With “Girl Meets World,” Disney shuns YouTube model while aiming to reach “plurals.”
Disney Channel has a history of serving up programming that defines pop culture for pre-teenage girls: “Lizzie McGuire,” “Hannah Montana,” “Wizards of Waverly Place,” “High School Musical.” But the cable network has not found a new live-action juggernaut in years and its overall ratings are declining.
Is a new family sitcom called “Girl Meets World” the answer?
The show, a type of sequel to the 1990s ABC comedy “Boy Meets World,” arrives Friday and Disney Channel has extraordinarily high expectations. The goal is a supercharged version of “Good Luck Charlie,” a concluded series that managed to charm both children and parents — a rarity.
More broadly, “Girl Meets World” carries the burden of demonstrating that Disney Channel has figured out a new generation of tweens, a YouTube-obsessed group that researchers call plurals, a nod to today’s fragmented or pluralistic society.
Given the various pressures, “We feel a crushing weight on our heads,” said Michael Jacobs, a veteran writer-producer, who created both “Girl Meets World” and “Boy Meets World.”
Disney Channel remains cable’s No. 1 destination for girls ages 6 to 14, by a long shot. But despite popular shows like “Jessie,” “Dog With a Blog” and “Austin & Ally,” the network’s grip on that audience has recently weakened. According to Nielsen, Disney Channel’s full-day ratings for that demographic have dropped 20 percent this year compared with the same period in 2013, even when including a week of DVR playback.
Latest demographic target
To some degree, Disney Channel faces the same challenges as the rest of television: tons of new video competition from the Internet, a growing tendency among younger audiences to watch shows via iPad app. But the network is also encountering unique puzzles that arise from its focus on children.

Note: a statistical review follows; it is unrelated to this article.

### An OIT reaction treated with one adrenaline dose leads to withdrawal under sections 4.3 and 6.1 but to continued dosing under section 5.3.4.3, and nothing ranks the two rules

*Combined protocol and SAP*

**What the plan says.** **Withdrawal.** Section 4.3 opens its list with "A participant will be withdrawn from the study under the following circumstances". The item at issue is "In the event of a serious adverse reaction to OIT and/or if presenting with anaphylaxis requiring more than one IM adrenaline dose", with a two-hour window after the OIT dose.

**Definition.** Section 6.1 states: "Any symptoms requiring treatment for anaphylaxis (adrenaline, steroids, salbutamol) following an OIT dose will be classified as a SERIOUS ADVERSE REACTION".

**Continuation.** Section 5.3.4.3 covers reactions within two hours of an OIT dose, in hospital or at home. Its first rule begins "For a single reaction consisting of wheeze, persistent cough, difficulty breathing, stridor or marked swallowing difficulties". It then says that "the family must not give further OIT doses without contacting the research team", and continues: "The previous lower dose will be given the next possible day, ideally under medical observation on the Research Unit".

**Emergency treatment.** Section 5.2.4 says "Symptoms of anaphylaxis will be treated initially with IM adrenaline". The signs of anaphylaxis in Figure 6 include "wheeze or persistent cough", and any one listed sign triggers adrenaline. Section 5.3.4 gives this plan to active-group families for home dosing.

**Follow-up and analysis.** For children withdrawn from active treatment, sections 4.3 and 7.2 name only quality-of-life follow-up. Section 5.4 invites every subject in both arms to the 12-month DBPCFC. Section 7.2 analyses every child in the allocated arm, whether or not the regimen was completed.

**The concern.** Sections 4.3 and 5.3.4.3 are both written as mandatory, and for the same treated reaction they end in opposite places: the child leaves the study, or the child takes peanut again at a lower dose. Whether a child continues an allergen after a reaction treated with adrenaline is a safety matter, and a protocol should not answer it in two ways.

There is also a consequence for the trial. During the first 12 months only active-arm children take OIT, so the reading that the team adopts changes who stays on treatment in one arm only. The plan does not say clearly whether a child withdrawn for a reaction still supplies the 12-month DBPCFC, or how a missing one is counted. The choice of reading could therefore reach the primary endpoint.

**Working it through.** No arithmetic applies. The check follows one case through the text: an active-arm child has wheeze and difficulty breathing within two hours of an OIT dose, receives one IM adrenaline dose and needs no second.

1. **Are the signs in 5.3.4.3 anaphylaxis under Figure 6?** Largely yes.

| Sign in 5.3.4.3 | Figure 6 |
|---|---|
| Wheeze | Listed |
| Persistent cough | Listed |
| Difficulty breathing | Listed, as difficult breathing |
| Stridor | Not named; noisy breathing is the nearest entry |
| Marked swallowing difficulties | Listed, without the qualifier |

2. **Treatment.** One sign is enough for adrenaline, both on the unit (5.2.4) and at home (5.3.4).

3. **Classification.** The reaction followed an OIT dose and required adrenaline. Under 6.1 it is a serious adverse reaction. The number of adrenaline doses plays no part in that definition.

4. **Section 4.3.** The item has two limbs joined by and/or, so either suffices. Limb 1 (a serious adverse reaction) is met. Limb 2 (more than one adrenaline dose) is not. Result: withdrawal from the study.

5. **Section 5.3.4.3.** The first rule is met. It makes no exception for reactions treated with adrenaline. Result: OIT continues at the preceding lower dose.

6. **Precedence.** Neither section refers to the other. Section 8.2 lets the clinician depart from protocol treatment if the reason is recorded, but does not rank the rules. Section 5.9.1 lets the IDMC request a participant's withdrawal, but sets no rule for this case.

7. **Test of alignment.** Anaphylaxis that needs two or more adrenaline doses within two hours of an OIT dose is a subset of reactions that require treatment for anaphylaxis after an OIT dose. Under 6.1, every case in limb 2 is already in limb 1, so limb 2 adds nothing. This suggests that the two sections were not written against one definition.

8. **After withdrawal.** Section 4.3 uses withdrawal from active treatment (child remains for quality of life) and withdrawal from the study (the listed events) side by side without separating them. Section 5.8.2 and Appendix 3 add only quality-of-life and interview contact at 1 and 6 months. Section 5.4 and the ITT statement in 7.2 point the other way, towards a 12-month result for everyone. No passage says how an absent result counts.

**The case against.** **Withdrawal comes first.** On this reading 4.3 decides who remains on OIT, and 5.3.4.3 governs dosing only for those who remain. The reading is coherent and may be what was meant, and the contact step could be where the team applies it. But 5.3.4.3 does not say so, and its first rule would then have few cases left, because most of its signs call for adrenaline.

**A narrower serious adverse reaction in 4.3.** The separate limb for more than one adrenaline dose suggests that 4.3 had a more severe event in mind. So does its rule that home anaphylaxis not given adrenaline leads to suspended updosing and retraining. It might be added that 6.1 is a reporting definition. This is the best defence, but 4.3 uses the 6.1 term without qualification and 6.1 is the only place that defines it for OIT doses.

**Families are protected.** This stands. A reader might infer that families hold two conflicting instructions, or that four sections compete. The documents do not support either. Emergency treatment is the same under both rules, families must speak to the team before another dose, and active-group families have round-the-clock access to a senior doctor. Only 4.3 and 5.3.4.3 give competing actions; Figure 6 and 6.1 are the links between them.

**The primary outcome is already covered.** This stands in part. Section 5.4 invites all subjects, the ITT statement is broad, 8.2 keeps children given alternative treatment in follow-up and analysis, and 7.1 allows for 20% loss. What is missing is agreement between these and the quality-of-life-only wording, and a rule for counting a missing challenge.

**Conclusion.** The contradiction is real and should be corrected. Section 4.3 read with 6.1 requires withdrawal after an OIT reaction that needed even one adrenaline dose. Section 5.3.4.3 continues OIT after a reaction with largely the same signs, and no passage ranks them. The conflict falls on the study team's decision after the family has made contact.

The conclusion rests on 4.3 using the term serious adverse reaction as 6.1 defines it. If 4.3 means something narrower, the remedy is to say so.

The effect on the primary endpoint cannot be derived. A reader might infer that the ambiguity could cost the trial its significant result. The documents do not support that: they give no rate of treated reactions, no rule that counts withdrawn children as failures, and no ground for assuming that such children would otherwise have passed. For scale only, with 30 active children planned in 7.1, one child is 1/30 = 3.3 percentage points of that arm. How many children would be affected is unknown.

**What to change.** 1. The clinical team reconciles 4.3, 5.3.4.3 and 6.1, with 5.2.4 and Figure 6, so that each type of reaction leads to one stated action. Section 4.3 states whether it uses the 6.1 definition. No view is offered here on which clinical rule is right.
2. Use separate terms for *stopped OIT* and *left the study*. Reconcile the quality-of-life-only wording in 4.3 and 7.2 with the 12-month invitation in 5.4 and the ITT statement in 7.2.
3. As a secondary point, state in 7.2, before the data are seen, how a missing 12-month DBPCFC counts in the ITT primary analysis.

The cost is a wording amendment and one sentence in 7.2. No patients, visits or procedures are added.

While other entertainment companies continue to obsess over how to reach the millennial audience, Disney Channel is already deep into the plurals, which analysts at Frank N. Magid Associates consider to be anyone born after 1996. Research indicates that this group, the oldest of whom are now 17, have different tastes and perspectives than the millennials — they value happiness over success, for instance, and want to spend even more time with their parents.
The rise of short-form video on sites like YouTube and Vine is adding pressure on children’s television executives. Do they adapt their programming to reflect an Internet sensibility? Nickelodeon has successfully done that with “Sam & Cat,” a teenage sitcom filled with rapid-fire comedic pratfalls, the bread and butter of Web video. Or do they steer in a different direction? With “Girl Meets World,” Disney Channel is trying to offer something that YouTube does not.
“We want to be more heartfelt, more genuine,” said Gary Marsh, president of Disney Channels Worldwide. In developing “Girl Meets World,” Marsh said he challenged his team to ask, “How do we get back to the core emotional connection that families have with each other?”
Once more to the well
While “Boy Meets World” fans have cheered, some critics and columnists have faulted Disney Channel for reinventing an old TV property, a first in its history. “Reboots are what I do to my phone or computer when I cannot think of anything else to do to solve a problem,” Jessica Goldstein wrote in the Washington Post.
Disney says the real story is more nuanced. A few years ago, Jacobs pitched Disney Channel an idea that ended up on the trash pile. But a young executive at the network had been a huge fan of “Boy Meets World,” which ran on ABC from 1993 to 2000 before continuing in reruns on cable. Would Jacobs consider a new take on that show?
“I told them no,” Jacobs said.
The young executive was persistent and soon Jacobs came up with the idea of a sequel focused on a girl — the daughter of Cory and Topanga, the teenage lovebirds at the center of “Boy Meets World.” Ben Savage and Danielle Fishel agreed to reprise their roles, this time as parents. The girl meeting the world, Riley, 12, is played by Rowan Blanchard. Sabrina Carpenter plays her lightly caustic best friend, Maya.
Marsh said he liked “Girl Meets World” partly because it focuses on everyday kids dealing with everyday problems: no singing, no dancing, no wizards.